Since we launch the Civic Reporting Fellowship in 2015, the program has: 

Chicago Documenters

We know there is a widespread desire in some communities to participate in repairing local information systems, especially among those most harmed by the status quo. We developed Chicago Documenters, which consists of paying and training hundreds of people to attend under-reported public meetings, write up what happens, and publish what they find. Documenters thus create new pathways for people to learn about and monitor civic processes by observing and reporting on local government.

Since we launched Chicago Documenters in 2016, the program has: 

Public Newsroom

Intentional partnerships with community groups is another key way to strengthen the information system.  We do this through our Public Newsroom.  

Since launching the Public Newsroom in 2016, the program has: 

What’s Next?

We believe that by growing City Bureau programs in Chicago, and by ensuring equitable participation among those disenfranchised in the existing information system, we can have a long-lasting impact in and beyond Chicago.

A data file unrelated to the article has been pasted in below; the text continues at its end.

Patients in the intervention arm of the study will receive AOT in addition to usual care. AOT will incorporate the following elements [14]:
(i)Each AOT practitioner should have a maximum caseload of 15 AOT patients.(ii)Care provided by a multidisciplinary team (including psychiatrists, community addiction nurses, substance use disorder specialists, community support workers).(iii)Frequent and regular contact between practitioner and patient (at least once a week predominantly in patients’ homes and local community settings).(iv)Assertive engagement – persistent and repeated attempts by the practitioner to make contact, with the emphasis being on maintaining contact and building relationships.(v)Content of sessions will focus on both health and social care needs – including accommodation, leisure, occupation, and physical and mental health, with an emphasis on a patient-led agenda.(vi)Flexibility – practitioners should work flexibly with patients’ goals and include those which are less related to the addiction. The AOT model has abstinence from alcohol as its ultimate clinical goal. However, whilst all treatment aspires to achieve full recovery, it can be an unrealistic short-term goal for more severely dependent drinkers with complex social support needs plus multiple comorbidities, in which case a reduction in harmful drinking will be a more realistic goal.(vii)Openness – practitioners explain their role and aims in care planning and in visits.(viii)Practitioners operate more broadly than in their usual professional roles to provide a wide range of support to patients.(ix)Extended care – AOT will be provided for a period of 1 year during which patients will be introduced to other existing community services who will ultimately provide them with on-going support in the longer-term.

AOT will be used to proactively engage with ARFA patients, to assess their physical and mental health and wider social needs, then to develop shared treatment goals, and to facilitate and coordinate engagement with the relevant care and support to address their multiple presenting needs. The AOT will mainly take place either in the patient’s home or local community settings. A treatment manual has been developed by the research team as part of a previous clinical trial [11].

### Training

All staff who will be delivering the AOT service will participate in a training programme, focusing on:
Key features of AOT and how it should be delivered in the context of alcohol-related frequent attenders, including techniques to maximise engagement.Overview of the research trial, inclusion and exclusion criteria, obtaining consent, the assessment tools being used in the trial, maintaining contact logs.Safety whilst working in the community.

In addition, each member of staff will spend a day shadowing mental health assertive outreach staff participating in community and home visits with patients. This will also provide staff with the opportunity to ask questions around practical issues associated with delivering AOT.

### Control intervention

We also believe that redefining journalistic impact is urgent in this era of crisis in local news. A new civic media movement is possible but, like any movement, it will depend on coordinated action between adjacent sectors within an information ecosystem. These include newsrooms, community organizations, educational institutions and other institutions working together with engaged residents to improve civic health, beginning at a local level. A common language, including shared definitions of what constitutes impact, could break new ground for civic media. 

See more case studies on the impact of nonprofit news.